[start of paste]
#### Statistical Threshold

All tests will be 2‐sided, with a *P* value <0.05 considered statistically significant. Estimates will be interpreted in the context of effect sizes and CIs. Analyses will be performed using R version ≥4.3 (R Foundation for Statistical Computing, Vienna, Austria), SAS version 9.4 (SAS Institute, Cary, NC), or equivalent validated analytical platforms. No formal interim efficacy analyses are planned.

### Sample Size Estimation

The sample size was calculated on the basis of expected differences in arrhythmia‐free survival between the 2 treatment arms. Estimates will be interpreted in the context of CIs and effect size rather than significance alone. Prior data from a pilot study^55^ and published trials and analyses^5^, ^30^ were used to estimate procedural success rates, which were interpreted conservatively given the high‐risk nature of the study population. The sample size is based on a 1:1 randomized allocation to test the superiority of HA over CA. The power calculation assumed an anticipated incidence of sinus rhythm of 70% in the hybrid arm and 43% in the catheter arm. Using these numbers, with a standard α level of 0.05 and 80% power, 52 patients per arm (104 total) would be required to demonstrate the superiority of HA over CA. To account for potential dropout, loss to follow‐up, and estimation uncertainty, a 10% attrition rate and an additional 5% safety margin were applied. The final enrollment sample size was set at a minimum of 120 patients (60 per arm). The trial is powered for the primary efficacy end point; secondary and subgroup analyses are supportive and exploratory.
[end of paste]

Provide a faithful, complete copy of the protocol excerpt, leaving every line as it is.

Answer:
#### Statistical Threshold

All tests will be 2‐sided, with a *P* value <0.05 considered statistically significant. Estimates will be interpreted in the context of effect sizes and CIs. Analyses will be performed using R version ≥4.3 (R Foundation for Statistical Computing, Vienna, Austria), SAS version 9.4 (SAS Institute, Cary, NC), or equivalent validated analytical platforms. No formal interim efficacy analyses are planned.

### Sample Size Estimation

The sample size was calculated on the basis of expected differences in arrhythmia‐free survival between the 2 treatment arms. Estimates will be interpreted in the context of CIs and effect size rather than significance alone. Prior data from a pilot study^55^ and published trials and analyses^5^, ^30^ were used to estimate procedural success rates, which were interpreted conservatively given the high‐risk nature of the study population. The sample size is based on a 1:1 randomized allocation to test the superiority of HA over CA. The power calculation assumed an anticipated incidence of sinus rhythm of 70% in the hybrid arm and 43% in the catheter arm. Using these numbers, with a standard α level of 0.05 and 80% power, 52 patients per arm (104 total) would be required to demonstrate the superiority of HA over CA. To account for potential dropout, loss to follow‐up, and estimation uncertainty, a 10% attrition rate and an additional 5% safety margin were applied. The final enrollment sample size was set at a minimum of 120 patients (60 per arm). The trial is powered for the primary efficacy end point; secondary and subgroup analyses are supportive and exploratory.